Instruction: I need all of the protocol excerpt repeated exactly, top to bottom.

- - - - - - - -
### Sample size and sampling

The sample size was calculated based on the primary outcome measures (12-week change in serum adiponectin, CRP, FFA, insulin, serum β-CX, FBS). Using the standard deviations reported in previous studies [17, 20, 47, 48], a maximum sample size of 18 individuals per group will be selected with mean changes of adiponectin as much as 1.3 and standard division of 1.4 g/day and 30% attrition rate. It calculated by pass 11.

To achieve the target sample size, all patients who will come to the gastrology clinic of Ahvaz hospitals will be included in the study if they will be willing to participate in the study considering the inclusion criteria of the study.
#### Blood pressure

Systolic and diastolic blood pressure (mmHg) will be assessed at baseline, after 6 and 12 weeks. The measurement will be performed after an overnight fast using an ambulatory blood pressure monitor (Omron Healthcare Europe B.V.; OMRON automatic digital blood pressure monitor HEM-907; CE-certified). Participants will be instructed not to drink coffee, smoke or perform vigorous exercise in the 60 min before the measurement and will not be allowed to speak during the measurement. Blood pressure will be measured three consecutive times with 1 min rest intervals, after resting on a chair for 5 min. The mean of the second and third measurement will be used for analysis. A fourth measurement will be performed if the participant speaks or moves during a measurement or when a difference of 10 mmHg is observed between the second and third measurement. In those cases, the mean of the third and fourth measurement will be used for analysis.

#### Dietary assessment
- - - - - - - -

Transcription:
### Sample size and sampling

The sample size was calculated based on the primary outcome measures (12-week change in serum adiponectin, CRP, FFA, insulin, serum β-CX, FBS). Using the standard deviations reported in previous studies [17, 20, 47, 48], a maximum sample size of 18 individuals per group will be selected with mean changes of adiponectin as much as 1.3 and standard division of 1.4 g/day and 30% attrition rate. It calculated by pass 11.

To achieve the target sample size, all patients who will come to the gastrology clinic of Ahvaz hospitals will be included in the study if they will be willing to participate in the study considering the inclusion criteria of the study.
#### Blood pressure

Systolic and diastolic blood pressure (mmHg) will be assessed at baseline, after 6 and 12 weeks. The measurement will be performed after an overnight fast using an ambulatory blood pressure monitor (Omron Healthcare Europe B.V.; OMRON automatic digital blood pressure monitor HEM-907; CE-certified). Participants will be instructed not to drink coffee, smoke or perform vigorous exercise in the 60 min before the measurement and will not be allowed to speak during the measurement. Blood pressure will be measured three consecutive times with 1 min rest intervals, after resting on a chair for 5 min. The mean of the second and third measurement will be used for analysis. A fourth measurement will be performed if the participant speaks or moves during a measurement or when a difference of 10 mmHg is observed between the second and third measurement. In those cases, the mean of the third and fourth measurement will be used for analysis.

#### Dietary assessment